soliloquy

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soliloquy,

the speech by a character in a literary composition, usually a play, delivered while the speaker is either alone addressing the audience directly or the other actors are silent. It is most commonly used to reveal the innermost concerns or thoughts of the speaker, thus pointing up the drama of internal conflict, as in Richard III's opening speech, "Now is the winter of our discontent." The form was quite popular in Elizabethan drama, notably in the plays of Shakespeare. The soliloquy may also act simply as a vehicle for information about absent characters or events occurring at some other time or place. In the modern theater the soliloquy has tended to disappear completely, although experimentations in its use were attempted by such playwrights as Eugene O'Neill, who sought through the soliloquy to achieve a greater psychological realism. See monologuemonologue,
an extended speech by one person only. Strindberg's one-act play The Stronger, spoken entirely by one person, is an extreme example of monologue. Soliloquy is synonymous, but usually refers to a character in a play talking or thinking aloud to himself, giving
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soliloquy

1. the act of speaking alone or to oneself, esp as a theatrical device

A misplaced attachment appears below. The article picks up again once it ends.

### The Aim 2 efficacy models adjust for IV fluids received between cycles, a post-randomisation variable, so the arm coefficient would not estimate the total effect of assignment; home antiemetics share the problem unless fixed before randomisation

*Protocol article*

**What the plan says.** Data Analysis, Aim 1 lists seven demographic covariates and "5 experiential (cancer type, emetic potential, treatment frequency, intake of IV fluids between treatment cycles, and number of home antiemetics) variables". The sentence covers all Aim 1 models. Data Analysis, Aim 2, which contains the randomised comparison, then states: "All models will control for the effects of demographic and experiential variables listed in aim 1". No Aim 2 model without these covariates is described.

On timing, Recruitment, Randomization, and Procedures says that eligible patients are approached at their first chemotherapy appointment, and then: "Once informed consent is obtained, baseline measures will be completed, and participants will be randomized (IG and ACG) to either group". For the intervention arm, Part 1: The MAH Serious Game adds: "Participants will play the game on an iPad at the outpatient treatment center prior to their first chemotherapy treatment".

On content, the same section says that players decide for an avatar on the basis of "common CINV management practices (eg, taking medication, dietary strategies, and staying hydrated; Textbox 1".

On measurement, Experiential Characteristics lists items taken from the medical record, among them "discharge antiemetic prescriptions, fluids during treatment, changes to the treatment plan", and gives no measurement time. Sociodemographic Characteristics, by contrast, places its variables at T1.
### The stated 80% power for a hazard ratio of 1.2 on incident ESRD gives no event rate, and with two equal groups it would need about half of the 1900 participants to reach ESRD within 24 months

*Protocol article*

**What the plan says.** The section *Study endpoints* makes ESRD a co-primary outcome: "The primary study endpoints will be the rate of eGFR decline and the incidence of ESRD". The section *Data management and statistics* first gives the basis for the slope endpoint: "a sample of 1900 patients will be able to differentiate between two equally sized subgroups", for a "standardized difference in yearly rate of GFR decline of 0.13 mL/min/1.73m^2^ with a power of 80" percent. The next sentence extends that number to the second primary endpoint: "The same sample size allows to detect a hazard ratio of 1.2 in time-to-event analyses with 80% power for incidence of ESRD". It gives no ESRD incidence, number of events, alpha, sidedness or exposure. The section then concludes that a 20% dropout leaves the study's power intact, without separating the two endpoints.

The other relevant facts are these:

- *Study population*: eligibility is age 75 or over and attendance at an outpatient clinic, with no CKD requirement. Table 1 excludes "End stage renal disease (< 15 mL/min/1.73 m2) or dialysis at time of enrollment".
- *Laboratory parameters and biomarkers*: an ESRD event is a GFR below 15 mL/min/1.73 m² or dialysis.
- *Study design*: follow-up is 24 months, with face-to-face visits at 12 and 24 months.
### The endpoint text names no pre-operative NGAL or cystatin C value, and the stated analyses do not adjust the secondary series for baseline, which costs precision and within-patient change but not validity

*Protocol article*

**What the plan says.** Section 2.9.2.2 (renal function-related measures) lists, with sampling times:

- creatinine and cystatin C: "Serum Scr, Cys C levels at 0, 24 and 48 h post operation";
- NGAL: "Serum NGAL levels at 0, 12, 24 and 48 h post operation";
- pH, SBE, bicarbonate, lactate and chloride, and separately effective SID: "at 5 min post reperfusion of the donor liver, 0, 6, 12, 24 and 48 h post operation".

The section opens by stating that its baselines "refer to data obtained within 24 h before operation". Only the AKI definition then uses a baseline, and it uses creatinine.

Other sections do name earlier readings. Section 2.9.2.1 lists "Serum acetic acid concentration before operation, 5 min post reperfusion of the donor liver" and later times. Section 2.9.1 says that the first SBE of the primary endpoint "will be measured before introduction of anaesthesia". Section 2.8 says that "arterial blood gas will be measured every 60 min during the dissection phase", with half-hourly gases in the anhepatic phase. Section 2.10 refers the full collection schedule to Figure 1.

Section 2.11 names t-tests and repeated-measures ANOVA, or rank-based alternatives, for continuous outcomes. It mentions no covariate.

2. a speech in a play that is spoken in soliloquy
Collins Discovery Encyclopedia, 1st edition © HarperCollins Publishers 2005
References in periodicals archive ?
When Hamlet first soliloquizes on death he sees it as a pristine negation" an undiscovered country".
I refer here to that oft-quoted passage at the end of Richard II, where the deposed king soliloquizes on his unhappy circumstances, referring to himself explicitly as a 'jack':
Whimsical conceits: "Liddell and Scott," "The Letter's Triumph," "Inscriptions for a Peal of Eight Bells," "One Ralph Blossom Soliloquizes"
and de Noailles--in "Eurydice" the dead Beloved is herself given a voice and perspective, whereas in "Tu vis, je bois l'azur" the gender roles are reversed, and the female poet soliloquizes about her silent male Beloved's impending and inevitable death.
Basquiat likewise soliloquizes the problem, penetrating the heart of whiteness to the bone, argues hooks, kneeling when necessary before the gallery masters and then making canvas yield the broken black aorta in the private spaces of his work (hooks, 343).
Center stage, spotlighted, he soliloquizes about the nobility of his law enforcement in the name of justice and the King, even as he strips off his magistrate's robe and wig and dons his disguise, an extravagant jester's cap and bells.
It is his avocation, rather than his vocation, that takes center stage, as he soliloquizes over his mystical garden.
And this it was, this same unaccountable, cunning life-principle in him; this it was, that kept him a great part of the time soliloquizing; but only like an unreasoning wheel, which also hummingly soliloquizes; or rather, his body was a sentry-box and this soliloquizer on guard there, and talking all the time to keep himself awake.
He disguises himself as a peasant, sits down in front of a bordello run by a madam named Mabile, and soliloquizes loudly on the five pounds he has made by selling grain and livestock, and on the fact that he grieves for a long-lost niece named (of all things) Mabile, on whom he would settle his fortune.
What are we to imagine when we are told that Richard soliloquizes on a London street?
Stubborn and unrepentant, he soliloquizes about how he surely will live a long life and fantasizes about joining the Chinese figures in a kind of art-bestowed immortality.
Immediately before Anne's speech, Wendoll soliloquizes about how he has grown in Frankford's affections.